The current state of Internet of things (IoT) and its challenges

in News
April 15, 2017
The current state of Internet of things (IoT) and its challenges

The vision of IoT is the intelligent connectivity, sensing, control, and management of a wide range of physical and “smart” devices, vehicles, and energy and power management in buildings.

By 2020, industry experts estimate that the IoT will consist of over 30 billion objects; per the CEO of Cisco, the commercial opportunity for “connected products ranging from cars to household goods” is expected to reach $19 trillion. Remote access and intelligent interoperability of disparate devices and systems across a data network is expected to automate technology solutions in every major field and improve efficiency and economic value via reduced human intervention.

Current industry examples showcase smart cars and intelligent building systems controlling lighting, ventilation, HVAC systems and security. Environmental monitoring of our water quality, atmosphere, and soil conditions for farming play a key role in our society. Healthcare organizations are beginning to deploy smart beds and outsourcing remote health and heart monitoring services and devices. Tied to emergency notification response companies, these solutions are designed to improve out-patient healthcare and reduce costs.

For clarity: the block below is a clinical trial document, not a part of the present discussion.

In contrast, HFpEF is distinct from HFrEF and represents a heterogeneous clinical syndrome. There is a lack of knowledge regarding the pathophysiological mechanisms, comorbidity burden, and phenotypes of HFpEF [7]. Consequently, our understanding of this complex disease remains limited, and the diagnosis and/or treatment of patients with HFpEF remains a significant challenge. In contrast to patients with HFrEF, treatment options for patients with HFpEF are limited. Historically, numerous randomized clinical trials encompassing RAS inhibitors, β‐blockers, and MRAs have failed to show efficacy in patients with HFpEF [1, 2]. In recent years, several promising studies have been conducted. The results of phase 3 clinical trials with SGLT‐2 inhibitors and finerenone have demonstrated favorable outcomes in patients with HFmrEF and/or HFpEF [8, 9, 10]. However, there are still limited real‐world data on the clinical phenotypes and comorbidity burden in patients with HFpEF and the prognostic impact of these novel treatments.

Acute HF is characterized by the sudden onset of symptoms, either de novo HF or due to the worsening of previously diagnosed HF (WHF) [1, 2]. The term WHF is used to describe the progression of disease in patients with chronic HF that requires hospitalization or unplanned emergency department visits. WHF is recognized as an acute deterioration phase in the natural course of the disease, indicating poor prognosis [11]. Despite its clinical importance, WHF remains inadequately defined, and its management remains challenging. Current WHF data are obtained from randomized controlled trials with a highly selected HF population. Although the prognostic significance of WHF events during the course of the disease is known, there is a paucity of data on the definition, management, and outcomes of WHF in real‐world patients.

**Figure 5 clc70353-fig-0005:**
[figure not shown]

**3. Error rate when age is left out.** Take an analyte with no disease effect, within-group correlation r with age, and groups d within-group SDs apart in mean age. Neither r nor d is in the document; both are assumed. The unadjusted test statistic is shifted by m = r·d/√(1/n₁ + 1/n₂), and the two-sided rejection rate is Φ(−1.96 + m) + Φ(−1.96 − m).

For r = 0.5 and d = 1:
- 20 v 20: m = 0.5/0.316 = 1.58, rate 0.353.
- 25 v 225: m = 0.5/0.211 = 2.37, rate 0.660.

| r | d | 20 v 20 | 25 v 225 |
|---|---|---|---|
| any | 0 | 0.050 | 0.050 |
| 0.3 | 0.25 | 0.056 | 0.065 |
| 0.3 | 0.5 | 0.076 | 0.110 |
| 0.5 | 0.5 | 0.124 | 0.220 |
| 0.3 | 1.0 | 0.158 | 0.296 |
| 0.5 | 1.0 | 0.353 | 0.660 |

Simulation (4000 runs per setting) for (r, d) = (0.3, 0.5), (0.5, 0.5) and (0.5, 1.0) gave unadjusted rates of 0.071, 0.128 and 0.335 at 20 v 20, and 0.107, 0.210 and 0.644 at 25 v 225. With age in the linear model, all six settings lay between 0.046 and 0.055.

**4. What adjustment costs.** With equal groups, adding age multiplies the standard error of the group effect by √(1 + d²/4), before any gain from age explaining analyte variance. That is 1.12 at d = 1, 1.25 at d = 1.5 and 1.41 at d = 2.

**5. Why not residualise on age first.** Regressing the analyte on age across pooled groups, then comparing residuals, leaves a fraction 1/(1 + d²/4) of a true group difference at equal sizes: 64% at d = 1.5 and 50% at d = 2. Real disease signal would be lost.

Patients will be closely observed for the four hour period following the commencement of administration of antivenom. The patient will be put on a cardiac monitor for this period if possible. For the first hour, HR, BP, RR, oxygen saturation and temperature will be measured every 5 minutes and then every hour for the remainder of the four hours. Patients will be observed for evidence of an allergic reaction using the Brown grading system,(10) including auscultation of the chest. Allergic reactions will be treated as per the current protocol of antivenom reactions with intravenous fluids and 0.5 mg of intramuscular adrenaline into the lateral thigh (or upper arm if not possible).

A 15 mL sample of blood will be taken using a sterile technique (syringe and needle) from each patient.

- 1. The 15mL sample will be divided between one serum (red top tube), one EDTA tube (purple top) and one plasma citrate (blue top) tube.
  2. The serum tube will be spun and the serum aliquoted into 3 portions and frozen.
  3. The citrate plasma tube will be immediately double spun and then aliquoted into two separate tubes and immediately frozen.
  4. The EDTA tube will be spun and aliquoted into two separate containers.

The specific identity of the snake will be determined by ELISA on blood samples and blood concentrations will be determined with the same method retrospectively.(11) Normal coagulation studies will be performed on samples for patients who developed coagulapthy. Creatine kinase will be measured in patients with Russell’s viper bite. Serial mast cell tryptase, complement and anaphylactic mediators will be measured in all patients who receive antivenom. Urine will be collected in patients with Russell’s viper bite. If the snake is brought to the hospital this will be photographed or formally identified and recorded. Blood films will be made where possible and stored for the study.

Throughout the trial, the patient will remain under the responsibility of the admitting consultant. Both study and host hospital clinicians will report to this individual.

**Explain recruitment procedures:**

IoT Targets

Graph: Wikipedia

IoT is also expected to generate large amounts of user data, giving rise to the need to aggregate, index and store collected data. Many devices collect useful information while others may in turn resell it for marketing purposes with or without a user’s permission. A recent example is the lawsuit filed against Bose for collecting and selling subscriber usage data from headphones without permission.

In addition to data privacy, challenges can include the deployment of devices using proprietary hardware and platforms that make it difficult and expensive to integrate and interconnect. But the biggest identified risk is security Allowing unauthorized and unsecured access to enterprise systems through personal and IoT devices without certification, testing or network segregation can increase vulnerability to cyber-attacks, denial of service (DOS) attacks and system outages.